CO-CREATION WORKS WITH THE 1%CO-CREATION, SURE.BUT WHAT IS IT?Co-creation is a ‘hot’ topic right now - but what is it? Wedeﬁne co-creation as the practice of collaborative productor service development: developers and stake-holdersworking together.Co-creation is a form of Open Innovation: ideas are shared, ratherthan kept to oneself. It is closely connected to - and mentionedalongside - two other buzz-words: ‘user-generated content’ and‘mass-customisation’.Some background: over the past decade or so an enormous ﬁg. 1 - The 1% Ruleamount of knowledge has become accessible, changing traditionalbusiness processes and the way companies innovate. Also,educated consumers want more involvement with the productsthey buy. On top of that, the ‘1% Rule’ is now emerging: it isfound that 1% of people in any community generate the majorityof the creative output in that group.Many co-creation initiatives have been launched to deal with thischanging world and some have been successful for some time, butfor most companies, co-creation is pretty new.Opening-up can be scary: most companies hesitate to share ideasand strategies with people that are not on their pay-roll. Quite anatural reaction, but in the end it’s the results that count: newproducts, new proﬁt pools, new ways of thinking, new energy.Unfortunately though, co-creation is not a silver bullet. There issimply no such thing as an air-tight innovation process: there’s noguarantee that ideas will succeed. Chances are very small you’llget a 1 Billion Dollar Idea in one day (a start perhaps...). What youwill always get out of it though, are great meetings of minds, freshperspectives on business and inspiring ideas that will guide you inthe right direction. So why not:- Tackle your toughest strategic challenges- Get a fresh perspective on your business- Get in touch with key trends and business drivers- Unlock the world outside and bring it inside- Cross-pollinate with other industries- Connect and bond with partners, customers, consumers- Identify good stuff out there- Develop breakthrough new ideas- Reduce risks; test products while developing them- Bring excitement to the ﬂoor- Work with the 1% most creative people - Fronteer Strategy white-paper - APRIL 2009 3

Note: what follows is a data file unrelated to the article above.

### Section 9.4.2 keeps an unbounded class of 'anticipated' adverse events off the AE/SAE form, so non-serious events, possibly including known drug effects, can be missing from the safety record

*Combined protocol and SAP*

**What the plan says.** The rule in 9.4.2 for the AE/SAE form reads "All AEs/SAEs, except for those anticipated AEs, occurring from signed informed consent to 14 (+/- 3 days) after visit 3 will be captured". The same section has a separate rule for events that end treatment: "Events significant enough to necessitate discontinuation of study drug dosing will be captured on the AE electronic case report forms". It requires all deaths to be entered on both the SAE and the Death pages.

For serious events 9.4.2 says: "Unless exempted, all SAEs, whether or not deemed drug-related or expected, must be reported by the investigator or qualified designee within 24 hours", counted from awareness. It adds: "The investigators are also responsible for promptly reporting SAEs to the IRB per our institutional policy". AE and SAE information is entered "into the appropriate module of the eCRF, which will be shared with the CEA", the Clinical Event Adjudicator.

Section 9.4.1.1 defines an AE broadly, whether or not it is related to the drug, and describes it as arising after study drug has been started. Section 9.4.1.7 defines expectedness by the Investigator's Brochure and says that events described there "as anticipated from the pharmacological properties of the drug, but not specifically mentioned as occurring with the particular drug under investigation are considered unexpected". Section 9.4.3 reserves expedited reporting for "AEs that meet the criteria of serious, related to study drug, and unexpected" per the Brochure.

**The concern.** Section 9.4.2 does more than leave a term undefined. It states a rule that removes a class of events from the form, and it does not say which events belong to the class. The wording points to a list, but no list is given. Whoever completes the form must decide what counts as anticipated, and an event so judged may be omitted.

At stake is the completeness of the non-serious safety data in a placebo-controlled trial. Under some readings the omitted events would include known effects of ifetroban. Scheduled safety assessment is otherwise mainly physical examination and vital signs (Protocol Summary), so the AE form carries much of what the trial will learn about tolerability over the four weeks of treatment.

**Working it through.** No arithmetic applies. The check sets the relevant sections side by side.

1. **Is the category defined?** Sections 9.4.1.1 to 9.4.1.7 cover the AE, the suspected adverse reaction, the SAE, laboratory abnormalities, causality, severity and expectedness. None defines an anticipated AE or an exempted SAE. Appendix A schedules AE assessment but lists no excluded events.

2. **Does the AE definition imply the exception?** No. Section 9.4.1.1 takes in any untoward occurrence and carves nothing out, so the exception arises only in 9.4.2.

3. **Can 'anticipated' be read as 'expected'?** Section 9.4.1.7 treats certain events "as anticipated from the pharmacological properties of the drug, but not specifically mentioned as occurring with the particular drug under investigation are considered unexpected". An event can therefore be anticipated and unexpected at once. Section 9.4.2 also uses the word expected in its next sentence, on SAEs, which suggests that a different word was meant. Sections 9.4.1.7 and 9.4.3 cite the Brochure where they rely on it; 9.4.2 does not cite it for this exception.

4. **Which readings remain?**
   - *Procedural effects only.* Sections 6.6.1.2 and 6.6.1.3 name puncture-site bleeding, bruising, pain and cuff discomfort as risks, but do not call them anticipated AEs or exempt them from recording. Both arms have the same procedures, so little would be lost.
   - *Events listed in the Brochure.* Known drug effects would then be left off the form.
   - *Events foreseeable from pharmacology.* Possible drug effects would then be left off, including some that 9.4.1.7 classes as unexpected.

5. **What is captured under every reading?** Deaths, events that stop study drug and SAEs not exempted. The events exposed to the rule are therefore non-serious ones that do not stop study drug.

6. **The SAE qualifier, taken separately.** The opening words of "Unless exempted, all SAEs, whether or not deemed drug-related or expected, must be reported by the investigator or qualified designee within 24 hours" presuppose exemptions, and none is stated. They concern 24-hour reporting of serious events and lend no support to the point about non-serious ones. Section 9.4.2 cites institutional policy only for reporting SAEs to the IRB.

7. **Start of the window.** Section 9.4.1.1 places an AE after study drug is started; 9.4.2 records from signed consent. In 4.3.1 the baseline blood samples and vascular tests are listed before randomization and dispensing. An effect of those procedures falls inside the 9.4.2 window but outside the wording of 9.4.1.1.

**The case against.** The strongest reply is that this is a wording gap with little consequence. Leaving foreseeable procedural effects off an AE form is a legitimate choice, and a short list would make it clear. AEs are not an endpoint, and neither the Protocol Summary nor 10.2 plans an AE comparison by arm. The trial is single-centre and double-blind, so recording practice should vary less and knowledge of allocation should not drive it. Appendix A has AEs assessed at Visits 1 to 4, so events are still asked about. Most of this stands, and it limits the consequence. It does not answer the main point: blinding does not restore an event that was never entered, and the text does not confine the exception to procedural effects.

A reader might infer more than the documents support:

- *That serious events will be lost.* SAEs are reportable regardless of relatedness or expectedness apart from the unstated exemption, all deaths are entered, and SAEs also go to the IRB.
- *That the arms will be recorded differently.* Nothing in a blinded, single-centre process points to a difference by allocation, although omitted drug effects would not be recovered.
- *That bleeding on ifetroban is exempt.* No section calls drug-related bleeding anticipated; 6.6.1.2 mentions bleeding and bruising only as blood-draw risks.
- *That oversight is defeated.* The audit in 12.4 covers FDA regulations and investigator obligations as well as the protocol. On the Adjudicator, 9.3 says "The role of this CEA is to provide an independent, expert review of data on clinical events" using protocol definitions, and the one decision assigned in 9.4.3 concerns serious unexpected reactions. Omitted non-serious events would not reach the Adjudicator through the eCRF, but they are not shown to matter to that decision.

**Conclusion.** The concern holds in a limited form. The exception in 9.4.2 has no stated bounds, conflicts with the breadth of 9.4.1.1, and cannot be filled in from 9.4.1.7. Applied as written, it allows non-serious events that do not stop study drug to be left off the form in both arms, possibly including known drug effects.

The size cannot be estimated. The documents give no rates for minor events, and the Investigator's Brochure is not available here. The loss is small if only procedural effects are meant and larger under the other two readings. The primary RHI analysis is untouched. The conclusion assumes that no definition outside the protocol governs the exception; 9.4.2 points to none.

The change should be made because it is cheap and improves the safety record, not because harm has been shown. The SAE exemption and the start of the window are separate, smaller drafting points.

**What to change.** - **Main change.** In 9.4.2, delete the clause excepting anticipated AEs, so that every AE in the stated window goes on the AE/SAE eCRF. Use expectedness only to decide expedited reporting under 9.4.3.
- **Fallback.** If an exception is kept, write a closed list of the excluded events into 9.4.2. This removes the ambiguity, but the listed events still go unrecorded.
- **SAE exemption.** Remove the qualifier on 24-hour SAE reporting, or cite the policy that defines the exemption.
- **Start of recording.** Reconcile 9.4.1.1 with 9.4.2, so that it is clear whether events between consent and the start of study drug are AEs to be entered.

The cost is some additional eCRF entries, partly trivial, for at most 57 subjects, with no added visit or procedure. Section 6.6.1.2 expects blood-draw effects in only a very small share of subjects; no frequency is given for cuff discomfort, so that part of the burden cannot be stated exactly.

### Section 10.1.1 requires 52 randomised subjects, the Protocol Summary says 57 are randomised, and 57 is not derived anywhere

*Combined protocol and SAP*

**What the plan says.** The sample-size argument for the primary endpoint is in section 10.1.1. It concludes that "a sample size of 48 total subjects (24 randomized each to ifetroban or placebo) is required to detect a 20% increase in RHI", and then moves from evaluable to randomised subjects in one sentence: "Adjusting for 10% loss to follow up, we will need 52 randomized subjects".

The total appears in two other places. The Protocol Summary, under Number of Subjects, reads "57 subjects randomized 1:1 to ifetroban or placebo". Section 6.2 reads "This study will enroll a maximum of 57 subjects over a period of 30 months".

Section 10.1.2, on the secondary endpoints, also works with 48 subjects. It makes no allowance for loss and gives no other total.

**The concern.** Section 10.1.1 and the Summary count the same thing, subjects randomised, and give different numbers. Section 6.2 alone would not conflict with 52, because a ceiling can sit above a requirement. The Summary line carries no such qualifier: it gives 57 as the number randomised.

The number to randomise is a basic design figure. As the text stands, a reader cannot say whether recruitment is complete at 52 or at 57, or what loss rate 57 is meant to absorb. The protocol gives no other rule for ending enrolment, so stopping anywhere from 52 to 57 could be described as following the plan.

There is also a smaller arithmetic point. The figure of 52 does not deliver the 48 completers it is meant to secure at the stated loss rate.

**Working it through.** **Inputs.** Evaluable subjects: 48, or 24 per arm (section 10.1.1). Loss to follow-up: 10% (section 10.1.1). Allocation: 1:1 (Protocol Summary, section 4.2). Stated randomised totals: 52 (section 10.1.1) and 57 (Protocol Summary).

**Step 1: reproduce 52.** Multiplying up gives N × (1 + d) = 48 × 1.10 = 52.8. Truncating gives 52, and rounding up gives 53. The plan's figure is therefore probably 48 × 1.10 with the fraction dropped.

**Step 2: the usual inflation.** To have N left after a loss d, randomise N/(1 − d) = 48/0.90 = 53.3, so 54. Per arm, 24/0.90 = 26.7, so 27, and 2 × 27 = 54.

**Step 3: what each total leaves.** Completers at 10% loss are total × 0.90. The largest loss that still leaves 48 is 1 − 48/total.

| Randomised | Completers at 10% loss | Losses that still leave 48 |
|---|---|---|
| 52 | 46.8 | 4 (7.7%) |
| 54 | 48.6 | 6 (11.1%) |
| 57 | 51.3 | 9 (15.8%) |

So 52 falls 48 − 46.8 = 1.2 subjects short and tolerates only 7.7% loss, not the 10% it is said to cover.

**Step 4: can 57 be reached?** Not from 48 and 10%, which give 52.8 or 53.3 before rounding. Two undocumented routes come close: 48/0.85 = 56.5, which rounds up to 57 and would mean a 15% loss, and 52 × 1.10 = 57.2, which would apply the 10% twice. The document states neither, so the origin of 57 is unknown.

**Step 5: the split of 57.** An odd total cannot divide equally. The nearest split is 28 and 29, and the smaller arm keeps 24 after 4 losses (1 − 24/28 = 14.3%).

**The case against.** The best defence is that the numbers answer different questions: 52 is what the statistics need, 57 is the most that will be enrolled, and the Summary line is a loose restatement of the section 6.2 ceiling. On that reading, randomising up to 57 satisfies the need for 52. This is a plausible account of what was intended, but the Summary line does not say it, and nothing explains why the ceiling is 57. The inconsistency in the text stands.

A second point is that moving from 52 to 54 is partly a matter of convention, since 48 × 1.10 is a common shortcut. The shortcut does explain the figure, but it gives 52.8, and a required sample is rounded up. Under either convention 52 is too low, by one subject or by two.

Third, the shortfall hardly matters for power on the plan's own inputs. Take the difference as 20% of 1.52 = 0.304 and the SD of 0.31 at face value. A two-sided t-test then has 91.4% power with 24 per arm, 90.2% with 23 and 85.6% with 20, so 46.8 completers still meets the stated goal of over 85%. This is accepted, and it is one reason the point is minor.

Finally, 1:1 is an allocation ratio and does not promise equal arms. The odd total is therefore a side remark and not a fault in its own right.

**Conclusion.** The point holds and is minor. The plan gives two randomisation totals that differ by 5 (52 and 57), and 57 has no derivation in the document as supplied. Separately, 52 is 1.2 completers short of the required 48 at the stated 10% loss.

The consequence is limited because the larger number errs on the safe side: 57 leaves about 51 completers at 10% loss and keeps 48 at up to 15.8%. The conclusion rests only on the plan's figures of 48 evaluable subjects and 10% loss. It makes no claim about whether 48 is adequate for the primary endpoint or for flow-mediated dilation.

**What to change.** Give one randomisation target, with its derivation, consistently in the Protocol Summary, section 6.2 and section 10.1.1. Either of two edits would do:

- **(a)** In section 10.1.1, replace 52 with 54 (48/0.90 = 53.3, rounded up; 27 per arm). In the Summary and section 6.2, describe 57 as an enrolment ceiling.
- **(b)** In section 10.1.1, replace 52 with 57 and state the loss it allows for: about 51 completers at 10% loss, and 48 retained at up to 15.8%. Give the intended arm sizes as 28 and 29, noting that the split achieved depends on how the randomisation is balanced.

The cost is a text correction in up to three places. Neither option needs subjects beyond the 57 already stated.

WHO TAKES PART? WHO OWNS WHAT?ITHE FOUR TYPES OF CO-CREATIONThere are many ways to go about Co-creation, and which tochoose depends on the challenge and objectives at hand. There isalways 1 initiator, i.e. the party that decides to start the initiative.This can be a company or just a single person. One (or many)contributors will be joining along in the process, but the initiatordetermines who can join and under what conditions. There aretwo central dimensions that deﬁne types of Co-creation:Open-ness: Can anyone join in or is there a selection criterionsomewhere in the process? ﬁg. 2 - 4 Types of Co-creationOwnership: Is the outcome and challenges owned by just theinitiator or by the contributors as well?These two dimensions lead to the 4 main types of Co-creation:Club of Experts, Crowd of People, Coalition of Parties and Threadless: One of the shining examples of a new co-creation business modelCommunity of Kindred Spirits Example: Threadless is a successful online t-shirt platform whereWhen to use which? contributors can send in and rate t-shirt designs. Proﬁts on sold items are shared with the designer in question. Not bad: a full 30%Club of experts. proﬁt margin selling t-shirts with no R&D cost, low investmentsThe ‘‘Club of Experts” style of co-creation is best suitable for very (no stock or debtors) and hardly any employees.speciﬁc, time-pressured challenges that demand expertiseand breakthrough ideas. Contributors meet certain speciﬁc Coalition of Partiesparticipation criteria and are generally found through an active In certain complex situations, a “Coalition” of parties team up toselection process. Quality of input and chemistry between share ideas and investments (Co-branding is also an example ofparticipants are key to success. ‘No-box’ thinkers are the ones you Coalition-style co-creation). Each of the parties brings a speciﬁcwant to have in any project. asset or skill to the party. Technical breakthroughs and the realisation of standards often happen only when multiple parties Nokia: Frontrunner when it comes to using collaborate - especially important when capital expenditures are lead users, experts and beta testers high. Key success factors include sharing knowledge and creating a common competitive advantage.Example: Nokia organises ‘lead user’ and ‘expert’ co-creationsessions to develop visionary new products and services. We atFronteer Strategy are a partner of Nokia in these projects, where Heineken: Global leader inbold new steps have been designed. beverage packaging innovations through collaborationsCrowd of People.Also known as “Crowdsourcing”, this form is all about the Rule of Example: Heineken has successfully launched a home draftBig Numbers: anyone can join. For any given challenge, there system called the ‘Beertender’ in co-operation with Krups. Amight be a person ‘out there’ with a brilliant idea that deserves development period of 10 years resulted in the ﬁrst true packagingconsidering. Using online platforms, people can rate and respond innovation in beer in a long time. Also, Heineken has worked withto each other’s suggestions. There is often a marketing and outsiders to develop for example its aluminium bottle range.seeding component/objective attached to the process.Crowdsourcing ‘unleashes the power of the masses’, but oftentakes longer - and you’re not sure that the best people will (wantto) contribute. - Fronteer Strategy white-paper - APRIL 2009 4